What is systemic lupus erythematosus, or lupus?
Lupus is an autoimmune disease. This means that the body's natural defense system (immune system) attacks healthy tissues instead of attacking only things like bacteria and viruses. This causes inflammation.
people with lupus have only mild symptoms, the disease is lifelong and can
become severe. But most people can control their symptoms and prevent severe
damage to their organs. They do this by seeing their doctors often for
checkups, getting enough rest and exercise, and taking medicines.
This topic focuses on systemic lupus erythematosus (SLE), the most common
and most serious type of lupus. But there are other types of lupus, such as discoid or cutaneous lupus, drug-induced systemic lupus, and neonatal lupus.
What causes lupus?
The exact cause of lupus is not
known. Experts believe that some people are born with certain
genes that affect how the immune system works. These people are more likely to get lupus. Then a number of other things can trigger
lupus attacks. These include viral infections, including the virus that causes
mononucleosis, and sunlight.
Although these things can trigger
lupus, they may affect one person but not another person.
What are the symptoms?
Lupus symptoms vary
widely, and they come and go. The times when symptoms get worse are called
relapses, or flares. The times when symptoms are under control are called
Common symptoms include feeling very tired and having
joint pain or swelling (arthritis), a fever, and a
skin rash . The rash often happens after you have been in the sun. You may have mouth sores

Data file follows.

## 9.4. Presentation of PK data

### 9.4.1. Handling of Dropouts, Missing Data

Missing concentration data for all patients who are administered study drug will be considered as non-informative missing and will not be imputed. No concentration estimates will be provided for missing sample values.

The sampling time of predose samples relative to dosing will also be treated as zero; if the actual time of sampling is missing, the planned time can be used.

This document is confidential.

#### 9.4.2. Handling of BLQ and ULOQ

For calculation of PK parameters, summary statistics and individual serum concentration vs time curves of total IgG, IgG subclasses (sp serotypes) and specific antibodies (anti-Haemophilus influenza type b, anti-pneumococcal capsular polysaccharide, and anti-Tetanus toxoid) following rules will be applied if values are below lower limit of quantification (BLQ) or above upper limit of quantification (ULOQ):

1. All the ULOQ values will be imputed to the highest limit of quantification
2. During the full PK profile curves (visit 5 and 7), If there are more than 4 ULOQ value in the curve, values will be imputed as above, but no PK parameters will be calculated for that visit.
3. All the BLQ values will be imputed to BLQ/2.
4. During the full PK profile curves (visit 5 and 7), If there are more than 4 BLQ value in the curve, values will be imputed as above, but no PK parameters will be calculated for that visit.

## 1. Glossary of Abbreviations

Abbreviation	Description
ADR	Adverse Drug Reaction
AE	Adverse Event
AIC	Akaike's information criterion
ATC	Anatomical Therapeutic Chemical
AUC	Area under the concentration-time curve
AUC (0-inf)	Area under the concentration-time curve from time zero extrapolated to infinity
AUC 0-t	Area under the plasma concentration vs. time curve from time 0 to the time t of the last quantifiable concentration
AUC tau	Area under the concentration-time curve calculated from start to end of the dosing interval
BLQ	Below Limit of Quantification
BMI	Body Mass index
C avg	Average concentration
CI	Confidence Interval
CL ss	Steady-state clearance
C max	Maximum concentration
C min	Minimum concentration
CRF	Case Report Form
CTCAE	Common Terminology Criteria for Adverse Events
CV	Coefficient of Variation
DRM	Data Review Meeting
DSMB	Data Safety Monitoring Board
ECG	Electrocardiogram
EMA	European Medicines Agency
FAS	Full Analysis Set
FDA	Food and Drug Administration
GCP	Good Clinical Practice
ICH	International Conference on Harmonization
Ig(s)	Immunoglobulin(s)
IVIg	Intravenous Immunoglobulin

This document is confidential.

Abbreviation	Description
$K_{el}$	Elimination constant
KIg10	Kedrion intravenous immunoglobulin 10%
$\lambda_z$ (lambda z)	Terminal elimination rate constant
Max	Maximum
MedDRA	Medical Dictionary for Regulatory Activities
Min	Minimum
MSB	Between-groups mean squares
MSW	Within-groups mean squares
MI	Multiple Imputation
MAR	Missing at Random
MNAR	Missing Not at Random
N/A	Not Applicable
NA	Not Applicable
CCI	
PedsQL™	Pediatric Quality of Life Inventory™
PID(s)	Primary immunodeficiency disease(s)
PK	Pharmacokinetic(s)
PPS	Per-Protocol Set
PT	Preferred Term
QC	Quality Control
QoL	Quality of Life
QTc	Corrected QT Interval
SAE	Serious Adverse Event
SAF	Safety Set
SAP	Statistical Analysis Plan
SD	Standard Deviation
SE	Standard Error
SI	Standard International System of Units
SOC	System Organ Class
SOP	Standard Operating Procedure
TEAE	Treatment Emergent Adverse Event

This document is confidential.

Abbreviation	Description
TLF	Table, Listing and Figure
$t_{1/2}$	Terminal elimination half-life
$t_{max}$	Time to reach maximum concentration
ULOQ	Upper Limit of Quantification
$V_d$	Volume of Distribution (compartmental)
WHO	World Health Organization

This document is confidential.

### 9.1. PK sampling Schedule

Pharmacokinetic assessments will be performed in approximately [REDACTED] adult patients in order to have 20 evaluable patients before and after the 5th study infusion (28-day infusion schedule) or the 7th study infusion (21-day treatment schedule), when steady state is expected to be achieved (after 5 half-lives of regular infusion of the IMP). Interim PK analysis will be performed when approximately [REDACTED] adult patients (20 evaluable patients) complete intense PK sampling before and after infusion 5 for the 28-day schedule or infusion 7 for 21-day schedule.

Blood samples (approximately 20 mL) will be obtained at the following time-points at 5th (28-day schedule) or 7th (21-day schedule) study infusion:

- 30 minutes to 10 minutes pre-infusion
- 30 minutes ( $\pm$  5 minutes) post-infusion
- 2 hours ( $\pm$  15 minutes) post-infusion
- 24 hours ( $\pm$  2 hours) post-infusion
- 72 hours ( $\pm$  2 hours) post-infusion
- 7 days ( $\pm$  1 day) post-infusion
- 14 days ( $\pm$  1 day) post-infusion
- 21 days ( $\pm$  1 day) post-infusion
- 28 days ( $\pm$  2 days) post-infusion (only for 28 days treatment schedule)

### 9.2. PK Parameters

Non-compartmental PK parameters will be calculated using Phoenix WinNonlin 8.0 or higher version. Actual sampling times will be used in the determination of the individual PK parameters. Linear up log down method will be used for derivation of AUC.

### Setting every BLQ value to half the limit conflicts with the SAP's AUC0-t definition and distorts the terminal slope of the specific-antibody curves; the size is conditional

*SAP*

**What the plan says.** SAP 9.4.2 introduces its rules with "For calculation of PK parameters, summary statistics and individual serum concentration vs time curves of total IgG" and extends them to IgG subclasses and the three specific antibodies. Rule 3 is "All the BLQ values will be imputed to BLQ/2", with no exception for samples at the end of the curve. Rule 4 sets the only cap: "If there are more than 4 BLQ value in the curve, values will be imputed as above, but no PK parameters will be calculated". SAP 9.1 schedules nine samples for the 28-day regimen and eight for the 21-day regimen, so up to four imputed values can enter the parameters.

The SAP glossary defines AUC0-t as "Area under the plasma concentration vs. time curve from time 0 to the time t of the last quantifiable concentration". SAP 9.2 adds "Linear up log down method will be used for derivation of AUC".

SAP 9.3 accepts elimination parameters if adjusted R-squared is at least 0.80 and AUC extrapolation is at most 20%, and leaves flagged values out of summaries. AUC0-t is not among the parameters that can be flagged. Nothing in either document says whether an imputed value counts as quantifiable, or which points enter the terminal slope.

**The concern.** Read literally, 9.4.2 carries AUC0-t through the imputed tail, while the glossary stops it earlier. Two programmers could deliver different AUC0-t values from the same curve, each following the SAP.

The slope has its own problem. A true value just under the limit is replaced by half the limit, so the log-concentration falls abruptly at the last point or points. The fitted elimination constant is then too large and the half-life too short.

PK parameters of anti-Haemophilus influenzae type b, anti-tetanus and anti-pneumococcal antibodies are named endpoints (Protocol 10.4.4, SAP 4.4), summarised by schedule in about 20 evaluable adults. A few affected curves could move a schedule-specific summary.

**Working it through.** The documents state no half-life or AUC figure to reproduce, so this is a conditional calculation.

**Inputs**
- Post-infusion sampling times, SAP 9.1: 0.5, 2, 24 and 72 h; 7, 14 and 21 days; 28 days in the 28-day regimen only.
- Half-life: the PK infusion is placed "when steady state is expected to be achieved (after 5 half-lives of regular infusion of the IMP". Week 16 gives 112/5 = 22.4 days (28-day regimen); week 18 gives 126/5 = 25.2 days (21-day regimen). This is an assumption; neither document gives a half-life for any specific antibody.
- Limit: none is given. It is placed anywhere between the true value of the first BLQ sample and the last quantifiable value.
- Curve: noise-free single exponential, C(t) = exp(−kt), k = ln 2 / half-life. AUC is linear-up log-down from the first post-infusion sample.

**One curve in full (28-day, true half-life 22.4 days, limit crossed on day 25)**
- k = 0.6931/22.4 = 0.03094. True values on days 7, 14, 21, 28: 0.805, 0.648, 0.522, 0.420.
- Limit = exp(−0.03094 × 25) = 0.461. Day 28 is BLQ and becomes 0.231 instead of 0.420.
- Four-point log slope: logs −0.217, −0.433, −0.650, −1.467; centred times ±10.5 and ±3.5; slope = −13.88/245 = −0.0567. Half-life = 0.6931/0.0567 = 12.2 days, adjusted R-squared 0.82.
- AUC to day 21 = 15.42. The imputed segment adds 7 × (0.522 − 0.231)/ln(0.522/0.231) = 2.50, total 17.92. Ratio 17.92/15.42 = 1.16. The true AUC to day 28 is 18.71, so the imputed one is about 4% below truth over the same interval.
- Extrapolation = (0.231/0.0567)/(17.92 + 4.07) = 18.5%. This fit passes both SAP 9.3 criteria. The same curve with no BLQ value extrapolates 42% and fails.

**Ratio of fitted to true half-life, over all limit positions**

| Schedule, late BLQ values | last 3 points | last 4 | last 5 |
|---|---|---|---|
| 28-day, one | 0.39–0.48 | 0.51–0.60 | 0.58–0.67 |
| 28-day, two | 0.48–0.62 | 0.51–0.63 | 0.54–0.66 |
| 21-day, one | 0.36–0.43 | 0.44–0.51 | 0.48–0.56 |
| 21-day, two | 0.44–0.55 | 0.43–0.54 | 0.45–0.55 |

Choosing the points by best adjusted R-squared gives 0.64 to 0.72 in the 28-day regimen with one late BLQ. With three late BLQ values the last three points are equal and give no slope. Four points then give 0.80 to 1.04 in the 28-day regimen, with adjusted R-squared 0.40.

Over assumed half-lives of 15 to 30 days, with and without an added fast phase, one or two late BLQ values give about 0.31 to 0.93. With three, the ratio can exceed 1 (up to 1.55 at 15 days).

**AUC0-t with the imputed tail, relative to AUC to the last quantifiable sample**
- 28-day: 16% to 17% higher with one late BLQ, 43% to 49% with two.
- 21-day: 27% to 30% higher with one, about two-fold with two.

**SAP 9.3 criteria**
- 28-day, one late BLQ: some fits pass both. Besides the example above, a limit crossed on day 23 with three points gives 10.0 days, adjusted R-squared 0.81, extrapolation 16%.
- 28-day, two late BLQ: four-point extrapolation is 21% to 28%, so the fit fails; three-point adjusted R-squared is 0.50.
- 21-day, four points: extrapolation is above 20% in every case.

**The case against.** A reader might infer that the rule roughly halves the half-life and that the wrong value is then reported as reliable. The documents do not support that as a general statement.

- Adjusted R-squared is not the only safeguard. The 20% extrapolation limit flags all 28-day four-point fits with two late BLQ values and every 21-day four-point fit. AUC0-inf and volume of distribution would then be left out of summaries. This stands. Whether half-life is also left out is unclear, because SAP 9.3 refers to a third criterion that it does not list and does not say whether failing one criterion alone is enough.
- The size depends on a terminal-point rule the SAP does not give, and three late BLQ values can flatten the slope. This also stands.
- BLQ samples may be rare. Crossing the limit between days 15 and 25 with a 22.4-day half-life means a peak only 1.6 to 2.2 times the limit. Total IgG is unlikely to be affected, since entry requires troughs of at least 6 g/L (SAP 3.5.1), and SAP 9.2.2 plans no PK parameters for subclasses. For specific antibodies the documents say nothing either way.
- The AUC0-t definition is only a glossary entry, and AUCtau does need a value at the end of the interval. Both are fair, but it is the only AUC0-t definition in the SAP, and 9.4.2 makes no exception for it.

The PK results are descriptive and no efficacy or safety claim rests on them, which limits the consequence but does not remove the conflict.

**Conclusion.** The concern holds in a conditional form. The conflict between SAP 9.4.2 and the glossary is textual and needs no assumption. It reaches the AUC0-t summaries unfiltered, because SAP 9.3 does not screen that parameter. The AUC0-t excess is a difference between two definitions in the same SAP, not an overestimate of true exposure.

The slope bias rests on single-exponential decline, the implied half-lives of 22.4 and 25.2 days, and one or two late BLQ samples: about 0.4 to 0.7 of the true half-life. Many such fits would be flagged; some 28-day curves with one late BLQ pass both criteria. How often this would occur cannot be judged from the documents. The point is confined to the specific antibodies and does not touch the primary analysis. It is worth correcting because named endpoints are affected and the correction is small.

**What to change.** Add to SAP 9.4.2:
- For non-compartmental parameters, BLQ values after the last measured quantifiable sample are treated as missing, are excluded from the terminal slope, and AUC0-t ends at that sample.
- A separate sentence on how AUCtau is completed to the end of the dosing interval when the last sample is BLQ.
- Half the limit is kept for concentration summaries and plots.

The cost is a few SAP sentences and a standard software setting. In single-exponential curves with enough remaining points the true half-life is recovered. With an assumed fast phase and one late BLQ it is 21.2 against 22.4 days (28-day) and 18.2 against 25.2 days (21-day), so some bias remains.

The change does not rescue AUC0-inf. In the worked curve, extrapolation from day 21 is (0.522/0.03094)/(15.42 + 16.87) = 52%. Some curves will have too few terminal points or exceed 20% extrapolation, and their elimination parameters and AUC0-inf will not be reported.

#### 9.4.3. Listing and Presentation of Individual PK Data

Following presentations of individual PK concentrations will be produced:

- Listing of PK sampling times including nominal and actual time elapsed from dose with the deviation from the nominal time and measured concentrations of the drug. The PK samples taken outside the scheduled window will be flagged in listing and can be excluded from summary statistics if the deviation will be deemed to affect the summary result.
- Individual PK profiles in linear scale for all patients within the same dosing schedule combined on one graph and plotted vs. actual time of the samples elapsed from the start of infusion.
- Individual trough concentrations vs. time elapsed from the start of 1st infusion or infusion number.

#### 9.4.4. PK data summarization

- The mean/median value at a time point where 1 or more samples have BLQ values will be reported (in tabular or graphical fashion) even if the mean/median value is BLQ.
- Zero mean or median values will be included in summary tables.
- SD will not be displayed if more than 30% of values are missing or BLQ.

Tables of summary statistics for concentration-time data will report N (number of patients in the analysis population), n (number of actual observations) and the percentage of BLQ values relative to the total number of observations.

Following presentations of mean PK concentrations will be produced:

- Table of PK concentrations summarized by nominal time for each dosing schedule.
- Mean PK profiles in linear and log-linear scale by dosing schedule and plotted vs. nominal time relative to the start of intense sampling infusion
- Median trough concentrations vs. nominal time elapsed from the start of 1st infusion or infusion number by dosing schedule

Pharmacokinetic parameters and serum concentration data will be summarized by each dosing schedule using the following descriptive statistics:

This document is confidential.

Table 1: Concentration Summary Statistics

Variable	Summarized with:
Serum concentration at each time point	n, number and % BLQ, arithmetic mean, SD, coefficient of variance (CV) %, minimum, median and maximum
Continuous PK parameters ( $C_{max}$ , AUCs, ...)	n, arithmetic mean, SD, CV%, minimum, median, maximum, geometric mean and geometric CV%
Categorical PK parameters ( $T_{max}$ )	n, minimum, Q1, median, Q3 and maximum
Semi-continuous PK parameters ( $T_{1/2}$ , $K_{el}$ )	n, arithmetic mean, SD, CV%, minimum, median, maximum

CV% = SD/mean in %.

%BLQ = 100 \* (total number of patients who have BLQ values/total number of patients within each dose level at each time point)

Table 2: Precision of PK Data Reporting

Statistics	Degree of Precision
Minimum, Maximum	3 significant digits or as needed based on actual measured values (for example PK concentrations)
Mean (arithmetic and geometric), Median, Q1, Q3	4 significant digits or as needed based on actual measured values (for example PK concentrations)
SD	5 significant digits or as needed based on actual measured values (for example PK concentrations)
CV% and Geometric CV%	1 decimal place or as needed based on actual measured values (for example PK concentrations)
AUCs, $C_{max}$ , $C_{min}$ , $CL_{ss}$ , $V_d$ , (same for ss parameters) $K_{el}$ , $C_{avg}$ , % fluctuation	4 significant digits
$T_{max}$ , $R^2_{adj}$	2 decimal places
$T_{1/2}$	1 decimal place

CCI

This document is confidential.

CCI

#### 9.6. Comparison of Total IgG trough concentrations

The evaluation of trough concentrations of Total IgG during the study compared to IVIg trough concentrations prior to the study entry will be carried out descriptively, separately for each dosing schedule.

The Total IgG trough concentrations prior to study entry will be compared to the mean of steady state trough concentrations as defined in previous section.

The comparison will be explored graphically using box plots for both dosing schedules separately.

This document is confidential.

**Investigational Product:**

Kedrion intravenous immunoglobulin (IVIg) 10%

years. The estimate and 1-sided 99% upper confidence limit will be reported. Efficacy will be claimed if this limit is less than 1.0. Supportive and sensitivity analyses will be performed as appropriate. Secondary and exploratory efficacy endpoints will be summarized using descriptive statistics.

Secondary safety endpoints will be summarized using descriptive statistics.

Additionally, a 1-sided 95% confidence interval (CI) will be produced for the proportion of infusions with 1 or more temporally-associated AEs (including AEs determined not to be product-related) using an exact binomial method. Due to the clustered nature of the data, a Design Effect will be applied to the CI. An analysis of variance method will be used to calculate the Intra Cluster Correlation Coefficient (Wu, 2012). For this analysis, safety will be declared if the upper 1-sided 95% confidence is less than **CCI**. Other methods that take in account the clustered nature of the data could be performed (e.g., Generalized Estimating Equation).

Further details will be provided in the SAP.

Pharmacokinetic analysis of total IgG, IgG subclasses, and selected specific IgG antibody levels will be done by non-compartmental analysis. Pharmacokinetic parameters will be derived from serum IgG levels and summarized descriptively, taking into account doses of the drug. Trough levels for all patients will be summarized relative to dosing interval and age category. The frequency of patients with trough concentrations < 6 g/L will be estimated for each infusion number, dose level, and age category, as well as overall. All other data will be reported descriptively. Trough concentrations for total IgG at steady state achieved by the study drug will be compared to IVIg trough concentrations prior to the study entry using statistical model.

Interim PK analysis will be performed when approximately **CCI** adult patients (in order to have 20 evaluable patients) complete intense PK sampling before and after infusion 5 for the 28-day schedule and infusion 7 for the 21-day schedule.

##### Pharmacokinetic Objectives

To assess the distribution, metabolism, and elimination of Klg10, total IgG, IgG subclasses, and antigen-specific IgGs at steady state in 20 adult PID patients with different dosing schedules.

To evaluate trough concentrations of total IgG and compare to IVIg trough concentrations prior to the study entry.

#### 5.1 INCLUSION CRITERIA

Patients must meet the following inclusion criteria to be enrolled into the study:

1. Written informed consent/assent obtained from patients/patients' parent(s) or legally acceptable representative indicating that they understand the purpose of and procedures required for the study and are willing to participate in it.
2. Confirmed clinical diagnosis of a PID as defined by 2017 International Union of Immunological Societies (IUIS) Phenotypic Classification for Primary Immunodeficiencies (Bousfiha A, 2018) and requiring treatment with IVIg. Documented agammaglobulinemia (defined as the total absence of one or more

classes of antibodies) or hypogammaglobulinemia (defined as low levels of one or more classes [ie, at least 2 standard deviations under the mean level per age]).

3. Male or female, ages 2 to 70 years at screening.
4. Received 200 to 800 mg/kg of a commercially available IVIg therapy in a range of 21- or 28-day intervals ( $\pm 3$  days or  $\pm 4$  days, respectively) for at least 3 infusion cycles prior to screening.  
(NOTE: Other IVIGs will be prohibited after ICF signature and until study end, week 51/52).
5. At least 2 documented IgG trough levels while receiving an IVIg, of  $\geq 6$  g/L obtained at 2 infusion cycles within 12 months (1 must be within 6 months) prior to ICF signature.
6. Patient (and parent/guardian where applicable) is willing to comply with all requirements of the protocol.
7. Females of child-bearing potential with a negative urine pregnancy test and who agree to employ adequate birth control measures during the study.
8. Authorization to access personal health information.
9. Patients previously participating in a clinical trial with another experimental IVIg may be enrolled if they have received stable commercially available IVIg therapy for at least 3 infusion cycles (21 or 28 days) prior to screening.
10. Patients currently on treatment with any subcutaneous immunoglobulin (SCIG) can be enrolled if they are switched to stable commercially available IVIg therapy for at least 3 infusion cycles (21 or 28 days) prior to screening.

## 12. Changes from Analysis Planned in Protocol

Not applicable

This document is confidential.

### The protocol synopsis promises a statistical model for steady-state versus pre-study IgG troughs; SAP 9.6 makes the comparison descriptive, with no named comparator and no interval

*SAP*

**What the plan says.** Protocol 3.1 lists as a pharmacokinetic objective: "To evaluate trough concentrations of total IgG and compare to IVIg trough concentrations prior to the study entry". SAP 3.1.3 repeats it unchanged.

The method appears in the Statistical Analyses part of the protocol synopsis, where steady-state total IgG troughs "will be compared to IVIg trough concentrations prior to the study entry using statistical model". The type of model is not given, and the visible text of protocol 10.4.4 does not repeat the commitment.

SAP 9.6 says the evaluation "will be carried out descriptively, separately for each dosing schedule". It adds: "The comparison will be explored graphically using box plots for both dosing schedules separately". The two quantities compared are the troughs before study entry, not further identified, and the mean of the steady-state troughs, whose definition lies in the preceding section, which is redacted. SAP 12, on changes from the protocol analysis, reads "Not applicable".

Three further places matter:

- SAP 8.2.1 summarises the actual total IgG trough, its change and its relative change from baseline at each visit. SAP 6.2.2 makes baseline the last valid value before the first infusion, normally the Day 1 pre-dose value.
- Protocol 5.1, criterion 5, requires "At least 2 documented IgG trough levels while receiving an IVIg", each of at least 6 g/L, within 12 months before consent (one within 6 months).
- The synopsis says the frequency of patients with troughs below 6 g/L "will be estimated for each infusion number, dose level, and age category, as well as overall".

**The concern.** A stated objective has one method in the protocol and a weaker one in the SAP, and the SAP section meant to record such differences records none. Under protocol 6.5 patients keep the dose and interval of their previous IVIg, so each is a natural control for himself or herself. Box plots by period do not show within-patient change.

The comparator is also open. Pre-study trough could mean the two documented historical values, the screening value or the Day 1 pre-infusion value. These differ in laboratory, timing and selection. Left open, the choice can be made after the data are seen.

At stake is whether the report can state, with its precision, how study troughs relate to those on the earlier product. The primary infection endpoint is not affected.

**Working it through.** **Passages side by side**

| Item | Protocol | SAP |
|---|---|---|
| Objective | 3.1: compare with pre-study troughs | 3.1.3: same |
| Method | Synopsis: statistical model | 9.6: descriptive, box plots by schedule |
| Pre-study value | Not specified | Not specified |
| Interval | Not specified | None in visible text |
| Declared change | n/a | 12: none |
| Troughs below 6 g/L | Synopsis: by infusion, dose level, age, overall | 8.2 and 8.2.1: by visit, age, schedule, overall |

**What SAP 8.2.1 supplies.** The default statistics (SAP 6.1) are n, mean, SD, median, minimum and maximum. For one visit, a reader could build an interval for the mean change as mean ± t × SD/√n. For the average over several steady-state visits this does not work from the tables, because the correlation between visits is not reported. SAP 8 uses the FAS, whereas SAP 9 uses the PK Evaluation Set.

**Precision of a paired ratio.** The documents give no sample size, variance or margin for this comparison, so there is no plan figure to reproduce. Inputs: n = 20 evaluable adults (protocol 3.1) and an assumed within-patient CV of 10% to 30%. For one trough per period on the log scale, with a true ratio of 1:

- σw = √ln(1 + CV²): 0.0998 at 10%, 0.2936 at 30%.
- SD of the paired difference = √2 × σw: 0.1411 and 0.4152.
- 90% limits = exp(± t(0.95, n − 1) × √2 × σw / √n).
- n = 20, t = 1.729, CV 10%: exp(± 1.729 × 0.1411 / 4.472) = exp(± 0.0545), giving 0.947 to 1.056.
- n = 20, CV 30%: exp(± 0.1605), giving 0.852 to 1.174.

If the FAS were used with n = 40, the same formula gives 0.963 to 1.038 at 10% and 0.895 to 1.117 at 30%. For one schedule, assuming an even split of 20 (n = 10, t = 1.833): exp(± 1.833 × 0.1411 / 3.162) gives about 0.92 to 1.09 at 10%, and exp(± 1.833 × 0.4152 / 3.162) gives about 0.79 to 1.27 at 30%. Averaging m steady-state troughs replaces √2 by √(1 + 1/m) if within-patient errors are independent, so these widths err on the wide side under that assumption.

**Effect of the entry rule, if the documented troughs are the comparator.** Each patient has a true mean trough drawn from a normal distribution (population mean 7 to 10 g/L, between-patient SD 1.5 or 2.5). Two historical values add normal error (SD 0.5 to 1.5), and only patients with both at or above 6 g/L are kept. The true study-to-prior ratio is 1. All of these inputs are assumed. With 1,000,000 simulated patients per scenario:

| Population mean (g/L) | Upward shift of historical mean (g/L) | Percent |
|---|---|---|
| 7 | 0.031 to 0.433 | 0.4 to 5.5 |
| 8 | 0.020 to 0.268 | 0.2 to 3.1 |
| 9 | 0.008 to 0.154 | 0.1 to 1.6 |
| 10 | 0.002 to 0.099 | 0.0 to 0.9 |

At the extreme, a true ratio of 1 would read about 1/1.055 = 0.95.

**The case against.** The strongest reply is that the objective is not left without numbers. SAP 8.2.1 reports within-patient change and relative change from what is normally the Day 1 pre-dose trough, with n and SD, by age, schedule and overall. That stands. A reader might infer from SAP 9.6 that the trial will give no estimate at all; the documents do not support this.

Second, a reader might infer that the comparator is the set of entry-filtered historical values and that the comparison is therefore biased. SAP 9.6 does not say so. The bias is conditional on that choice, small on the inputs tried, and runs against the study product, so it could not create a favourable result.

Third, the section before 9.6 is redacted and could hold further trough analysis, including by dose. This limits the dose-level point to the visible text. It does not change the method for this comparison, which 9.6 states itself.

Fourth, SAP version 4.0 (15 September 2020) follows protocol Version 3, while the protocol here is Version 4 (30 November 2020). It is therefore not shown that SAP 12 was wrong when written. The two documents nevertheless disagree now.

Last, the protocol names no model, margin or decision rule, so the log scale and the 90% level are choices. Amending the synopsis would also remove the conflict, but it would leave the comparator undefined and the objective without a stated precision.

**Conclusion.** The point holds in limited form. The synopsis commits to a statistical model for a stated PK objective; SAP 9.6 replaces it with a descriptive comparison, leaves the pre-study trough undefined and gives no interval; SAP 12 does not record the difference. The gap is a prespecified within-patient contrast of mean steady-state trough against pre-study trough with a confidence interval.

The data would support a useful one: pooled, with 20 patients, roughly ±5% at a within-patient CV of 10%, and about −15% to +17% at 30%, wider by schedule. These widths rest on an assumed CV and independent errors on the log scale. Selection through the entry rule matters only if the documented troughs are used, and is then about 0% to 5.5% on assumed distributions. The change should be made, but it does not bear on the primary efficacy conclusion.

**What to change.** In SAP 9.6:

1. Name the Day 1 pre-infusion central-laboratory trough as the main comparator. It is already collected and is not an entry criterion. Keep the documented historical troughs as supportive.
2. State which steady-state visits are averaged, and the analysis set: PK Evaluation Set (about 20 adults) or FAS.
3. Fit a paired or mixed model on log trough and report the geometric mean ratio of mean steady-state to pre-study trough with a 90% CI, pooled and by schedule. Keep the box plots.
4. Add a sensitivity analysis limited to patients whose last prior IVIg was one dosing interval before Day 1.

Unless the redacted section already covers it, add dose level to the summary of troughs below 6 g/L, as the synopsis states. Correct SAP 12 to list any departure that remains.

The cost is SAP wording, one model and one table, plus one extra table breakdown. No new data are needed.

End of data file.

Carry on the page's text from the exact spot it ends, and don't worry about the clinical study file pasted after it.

and hair loss. Over time, some people with lupus have problems with
the heart, lungs, kidneys, blood cells, or
How is lupus diagnosed?
There is no single test
for lupus. Because lupus affects different people in different ways, it can be
hard to diagnose.
Your doctor will check for lupus by examining
you, asking you questions about your symptoms and past health, and doing some urine and blood tests.
How is it treated?
Treatment for lupus may include:
- Corticosteroid cream for
- Nonsteroidal anti-inflammatory drugs (NSAIDs) for mild joint or muscle pain and
- Antimalarial medicines to treat fatigue, joint pain,
and skin rashes.
- Corticosteroid pills if other medicines aren't controlling
The doctor may also recommend
other medicines that slow down the immune system (immunosuppressants).
How can you manage lupus?
One of the goals of
controlling mild to moderate lupus symptoms is to prevent flares. You can:
- Rest to reduce stress.
- Avoid the
sun. Wear sunscreen and protective clothing when you are outside.
Exercise regularly to prevent fatigue and joint stiffness.
- Watch your symptoms. If they seem to be getting worse, take steps to control them. For example, if your fatigue, pain, or rash gets worse, it may be a sign of a flare.
With good self-care, most people who have lupus can keep
doing their regular daily activities.
It is important to learn
about lupus so that you can understand how it might affect your life and how
you can best cope with it. Also, help your family and friends understand your
limitations and needs when your symptoms flare. Build a support system of
family, friends, and health professionals.
Frequently Asked Questions